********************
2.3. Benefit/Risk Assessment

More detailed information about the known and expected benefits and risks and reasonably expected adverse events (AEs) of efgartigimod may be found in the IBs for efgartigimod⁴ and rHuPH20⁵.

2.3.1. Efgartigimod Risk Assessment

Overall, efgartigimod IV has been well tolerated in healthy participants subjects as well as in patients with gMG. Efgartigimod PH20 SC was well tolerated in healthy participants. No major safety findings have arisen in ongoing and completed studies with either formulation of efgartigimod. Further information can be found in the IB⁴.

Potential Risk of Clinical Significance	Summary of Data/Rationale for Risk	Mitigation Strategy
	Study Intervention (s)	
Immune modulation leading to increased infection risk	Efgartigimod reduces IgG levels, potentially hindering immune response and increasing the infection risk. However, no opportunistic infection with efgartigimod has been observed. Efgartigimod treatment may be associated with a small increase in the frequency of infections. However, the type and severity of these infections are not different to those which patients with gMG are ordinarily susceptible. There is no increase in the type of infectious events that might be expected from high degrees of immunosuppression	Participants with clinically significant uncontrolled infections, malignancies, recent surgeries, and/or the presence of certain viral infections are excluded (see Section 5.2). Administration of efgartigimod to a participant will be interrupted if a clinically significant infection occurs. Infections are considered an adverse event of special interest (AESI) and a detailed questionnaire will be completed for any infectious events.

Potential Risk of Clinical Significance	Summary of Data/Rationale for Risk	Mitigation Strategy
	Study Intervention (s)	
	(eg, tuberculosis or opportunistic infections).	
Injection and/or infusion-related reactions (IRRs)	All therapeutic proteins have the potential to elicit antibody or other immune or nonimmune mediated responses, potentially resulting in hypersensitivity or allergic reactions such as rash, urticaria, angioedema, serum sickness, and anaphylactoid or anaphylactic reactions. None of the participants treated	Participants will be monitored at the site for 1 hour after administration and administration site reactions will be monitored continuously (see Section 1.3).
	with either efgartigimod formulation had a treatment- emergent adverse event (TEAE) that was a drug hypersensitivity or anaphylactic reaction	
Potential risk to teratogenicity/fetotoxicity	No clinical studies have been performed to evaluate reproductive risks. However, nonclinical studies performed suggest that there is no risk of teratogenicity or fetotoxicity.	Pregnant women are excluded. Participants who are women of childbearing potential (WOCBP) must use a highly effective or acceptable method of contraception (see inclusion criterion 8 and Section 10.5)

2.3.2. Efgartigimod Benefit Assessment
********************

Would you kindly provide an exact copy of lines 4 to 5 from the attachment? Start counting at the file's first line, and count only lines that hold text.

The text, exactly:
Overall, efgartigimod IV has been well tolerated in healthy participants subjects as well as in patients with gMG. Efgartigimod PH20 SC was well tolerated in healthy participants. No major safety findings have arisen in ongoing and completed studies with either formulation of efgartigimod. Further information can be found in the IB⁴.

Potential Risk of Clinical Significance	Summary of Data/Rationale for Risk	Mitigation Strategy